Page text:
• Film school: Netflix has created a new platform for telling highly personal stories that would never make it on broadcast television; I want to learn how to tell stories of people and communities that have been marginalized until now.
  • Medical school: Bioinformatics and data analytics are the future of medicine; I want to combine my engineering degree with new technologies to advance how telemedicine can be used as a more powerful tool.

2. Ask for recommendations early

Everyone loves being asked to write a recommendation…but nobody actually enjoys writing them. COVID-19 has made asking for recommendations harder than ever, because you might not be physically near your recommender. A year ago, you would have swung by your favorite professor’s office or your supervisor’s desk to have a quick chat about why you would be honored for their letter of recommendation. You would start a dialog about your deadline for the letters, negotiate some qualities or attributes to highlight, and remind them of great moments in your history on the job or in the class. 

Nowadays, your exposure to your professor or supervisor may be limited to Zoom calls, texts, and emails. These media are very impersonal, easy to ignore, and tempting to put off. You should lock down your recommenders as soon as possible, anticipating a longer-than-usual turnaround time. Your recommenders are stretched to the limit, learning how to navigate this new world (whether it’s professors creating tech-friendly curricula or bosses who are understaffed due to furlough). Build in extra time and plan to send a gentle reminder or two (and, of course, a genuine thanks when the letter is in).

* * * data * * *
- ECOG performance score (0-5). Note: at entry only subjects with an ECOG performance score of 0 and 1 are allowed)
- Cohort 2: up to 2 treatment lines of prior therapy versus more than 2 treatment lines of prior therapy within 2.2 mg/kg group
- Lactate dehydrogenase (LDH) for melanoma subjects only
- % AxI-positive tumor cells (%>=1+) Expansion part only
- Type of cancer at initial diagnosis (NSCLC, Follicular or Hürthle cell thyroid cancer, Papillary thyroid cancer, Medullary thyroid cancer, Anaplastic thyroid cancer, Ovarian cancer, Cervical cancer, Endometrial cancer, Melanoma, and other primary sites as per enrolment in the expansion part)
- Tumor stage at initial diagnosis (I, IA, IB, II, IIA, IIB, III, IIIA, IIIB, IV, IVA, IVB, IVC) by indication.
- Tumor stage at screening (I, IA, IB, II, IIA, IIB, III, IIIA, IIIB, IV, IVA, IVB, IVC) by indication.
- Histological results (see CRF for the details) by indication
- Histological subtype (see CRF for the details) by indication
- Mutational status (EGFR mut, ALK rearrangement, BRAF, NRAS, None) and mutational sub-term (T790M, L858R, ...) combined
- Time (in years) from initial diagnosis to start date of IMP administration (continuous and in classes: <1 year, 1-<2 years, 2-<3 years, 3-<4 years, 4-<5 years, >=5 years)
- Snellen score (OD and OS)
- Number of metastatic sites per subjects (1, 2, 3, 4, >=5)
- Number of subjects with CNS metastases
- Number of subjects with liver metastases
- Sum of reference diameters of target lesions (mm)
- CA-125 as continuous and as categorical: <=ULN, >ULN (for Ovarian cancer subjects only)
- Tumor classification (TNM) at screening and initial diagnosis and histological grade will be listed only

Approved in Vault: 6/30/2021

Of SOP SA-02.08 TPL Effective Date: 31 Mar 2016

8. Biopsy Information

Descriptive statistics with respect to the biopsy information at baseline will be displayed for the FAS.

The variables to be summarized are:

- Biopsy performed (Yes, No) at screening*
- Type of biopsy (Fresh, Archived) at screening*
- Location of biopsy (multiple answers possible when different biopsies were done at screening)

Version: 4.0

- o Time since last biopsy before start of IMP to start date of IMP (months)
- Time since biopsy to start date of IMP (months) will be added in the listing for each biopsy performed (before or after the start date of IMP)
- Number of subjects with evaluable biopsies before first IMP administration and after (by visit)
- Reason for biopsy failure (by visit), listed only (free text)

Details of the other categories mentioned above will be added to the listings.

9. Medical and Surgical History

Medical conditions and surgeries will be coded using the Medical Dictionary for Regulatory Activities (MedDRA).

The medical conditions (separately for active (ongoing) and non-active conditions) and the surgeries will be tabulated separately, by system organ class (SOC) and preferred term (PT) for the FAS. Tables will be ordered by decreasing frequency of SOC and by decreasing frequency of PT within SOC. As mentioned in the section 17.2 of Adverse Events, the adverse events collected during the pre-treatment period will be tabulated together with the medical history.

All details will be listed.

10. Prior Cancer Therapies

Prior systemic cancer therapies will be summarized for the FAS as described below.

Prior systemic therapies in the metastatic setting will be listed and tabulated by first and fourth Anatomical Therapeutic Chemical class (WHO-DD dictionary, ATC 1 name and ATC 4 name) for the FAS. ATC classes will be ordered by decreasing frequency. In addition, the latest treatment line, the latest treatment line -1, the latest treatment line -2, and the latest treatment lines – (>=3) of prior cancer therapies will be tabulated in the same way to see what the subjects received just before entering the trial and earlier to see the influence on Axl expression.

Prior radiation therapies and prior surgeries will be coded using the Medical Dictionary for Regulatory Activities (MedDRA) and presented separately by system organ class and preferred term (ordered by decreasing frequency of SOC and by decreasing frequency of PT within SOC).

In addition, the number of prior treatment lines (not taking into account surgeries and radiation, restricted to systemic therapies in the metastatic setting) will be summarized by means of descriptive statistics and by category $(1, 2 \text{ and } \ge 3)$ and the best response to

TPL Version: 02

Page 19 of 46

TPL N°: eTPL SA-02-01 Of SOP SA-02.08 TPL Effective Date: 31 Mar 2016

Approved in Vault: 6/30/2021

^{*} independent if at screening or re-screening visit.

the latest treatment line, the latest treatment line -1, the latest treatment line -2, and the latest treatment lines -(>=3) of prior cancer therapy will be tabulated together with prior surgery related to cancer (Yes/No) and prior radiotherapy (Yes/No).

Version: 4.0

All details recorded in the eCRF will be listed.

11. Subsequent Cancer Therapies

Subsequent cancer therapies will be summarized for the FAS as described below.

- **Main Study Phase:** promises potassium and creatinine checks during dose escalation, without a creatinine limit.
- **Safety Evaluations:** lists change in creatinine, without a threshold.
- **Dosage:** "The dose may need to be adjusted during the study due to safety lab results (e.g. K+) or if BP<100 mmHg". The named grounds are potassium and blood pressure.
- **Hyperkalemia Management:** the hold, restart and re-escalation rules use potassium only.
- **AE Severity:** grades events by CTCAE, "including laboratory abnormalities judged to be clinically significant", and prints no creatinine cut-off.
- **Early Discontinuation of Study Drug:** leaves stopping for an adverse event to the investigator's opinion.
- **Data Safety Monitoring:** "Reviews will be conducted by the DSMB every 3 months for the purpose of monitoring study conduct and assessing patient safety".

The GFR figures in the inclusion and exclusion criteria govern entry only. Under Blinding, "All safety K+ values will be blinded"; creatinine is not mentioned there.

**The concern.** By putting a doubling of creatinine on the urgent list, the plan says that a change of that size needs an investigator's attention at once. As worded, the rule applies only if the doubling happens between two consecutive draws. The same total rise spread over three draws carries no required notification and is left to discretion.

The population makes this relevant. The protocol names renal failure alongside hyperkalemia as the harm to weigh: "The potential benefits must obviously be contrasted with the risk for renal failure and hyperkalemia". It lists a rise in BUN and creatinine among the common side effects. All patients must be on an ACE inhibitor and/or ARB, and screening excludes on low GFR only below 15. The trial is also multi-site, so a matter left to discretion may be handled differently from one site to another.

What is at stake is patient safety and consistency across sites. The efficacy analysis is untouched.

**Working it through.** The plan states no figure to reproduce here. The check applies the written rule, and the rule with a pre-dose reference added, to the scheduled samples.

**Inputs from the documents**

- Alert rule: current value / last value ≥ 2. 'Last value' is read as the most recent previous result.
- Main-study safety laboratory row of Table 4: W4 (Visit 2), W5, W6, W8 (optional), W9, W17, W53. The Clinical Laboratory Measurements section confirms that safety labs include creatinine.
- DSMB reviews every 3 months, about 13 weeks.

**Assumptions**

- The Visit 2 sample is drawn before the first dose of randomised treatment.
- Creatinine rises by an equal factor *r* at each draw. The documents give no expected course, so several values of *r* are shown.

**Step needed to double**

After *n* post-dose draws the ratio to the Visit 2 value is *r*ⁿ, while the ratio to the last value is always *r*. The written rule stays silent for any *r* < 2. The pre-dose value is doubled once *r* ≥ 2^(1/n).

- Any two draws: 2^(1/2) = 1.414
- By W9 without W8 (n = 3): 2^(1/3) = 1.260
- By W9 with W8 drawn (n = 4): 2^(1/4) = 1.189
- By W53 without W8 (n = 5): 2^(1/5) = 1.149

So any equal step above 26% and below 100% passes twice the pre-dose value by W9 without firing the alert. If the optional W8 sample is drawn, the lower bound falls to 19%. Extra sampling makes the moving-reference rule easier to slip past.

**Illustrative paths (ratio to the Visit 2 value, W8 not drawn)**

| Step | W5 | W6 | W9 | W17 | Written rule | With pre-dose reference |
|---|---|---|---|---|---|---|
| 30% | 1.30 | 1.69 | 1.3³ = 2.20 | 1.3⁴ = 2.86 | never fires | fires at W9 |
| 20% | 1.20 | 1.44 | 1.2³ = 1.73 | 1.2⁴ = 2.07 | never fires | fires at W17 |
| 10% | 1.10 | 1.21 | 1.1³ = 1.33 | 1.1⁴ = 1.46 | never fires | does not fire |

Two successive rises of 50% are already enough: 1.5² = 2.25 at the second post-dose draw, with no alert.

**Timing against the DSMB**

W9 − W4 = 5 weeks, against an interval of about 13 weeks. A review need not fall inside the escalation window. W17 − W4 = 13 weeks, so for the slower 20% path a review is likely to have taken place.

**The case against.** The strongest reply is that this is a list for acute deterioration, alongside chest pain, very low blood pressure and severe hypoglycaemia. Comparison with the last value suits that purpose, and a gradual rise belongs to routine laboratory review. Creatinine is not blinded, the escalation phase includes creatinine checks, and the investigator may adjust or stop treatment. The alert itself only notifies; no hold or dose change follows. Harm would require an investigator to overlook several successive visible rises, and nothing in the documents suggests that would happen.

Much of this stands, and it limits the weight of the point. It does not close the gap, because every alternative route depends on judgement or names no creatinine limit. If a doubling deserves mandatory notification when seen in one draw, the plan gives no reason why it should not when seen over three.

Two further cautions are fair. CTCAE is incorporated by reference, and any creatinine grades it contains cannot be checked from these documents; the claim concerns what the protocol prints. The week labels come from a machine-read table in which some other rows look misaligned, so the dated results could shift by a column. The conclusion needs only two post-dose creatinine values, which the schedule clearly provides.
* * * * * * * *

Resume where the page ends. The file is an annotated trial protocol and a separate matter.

But there’s a catch. By this point in the game in a ‘normal’ year, most graduate schools would have already released applications for fall 2021 admissions; this year, however, many are very behind in releasing applications. If you want to initiate the recommendation process but you have no active application to link your recommender to, there is an excellent service called Interfolio Dossier. You can create an account there, invite your recommenders to submit their recommendation into the Dossier, and then connect the Dossier to your application form when it comes out. There’s an added benefit: The Dossier will store the recommendation for as long as you keep an account active—which means you can use the same letter if you need to reapply or if you need a letter for a Fellowship or Scholarship application after you are accepted. 

3. Extracurriculars still matter – even if they are only online

The fundamental question behind every application for admission is, Who are you? Admissions committees want to know what you value and what kind of contribution you want to make. Your community service, campus/workplace leadership, and personal interests paint a picture of who you are. They are vital components of your narrative.

Graduate schools want to fill a class with people who are agents of change. While college is often a time of exploration, graduate school is all about focus and making an impact. So, if you have been waiting out the virus, now is the time to find a way to get to work demonstrating that a global pandemic will not get in the way of your goals.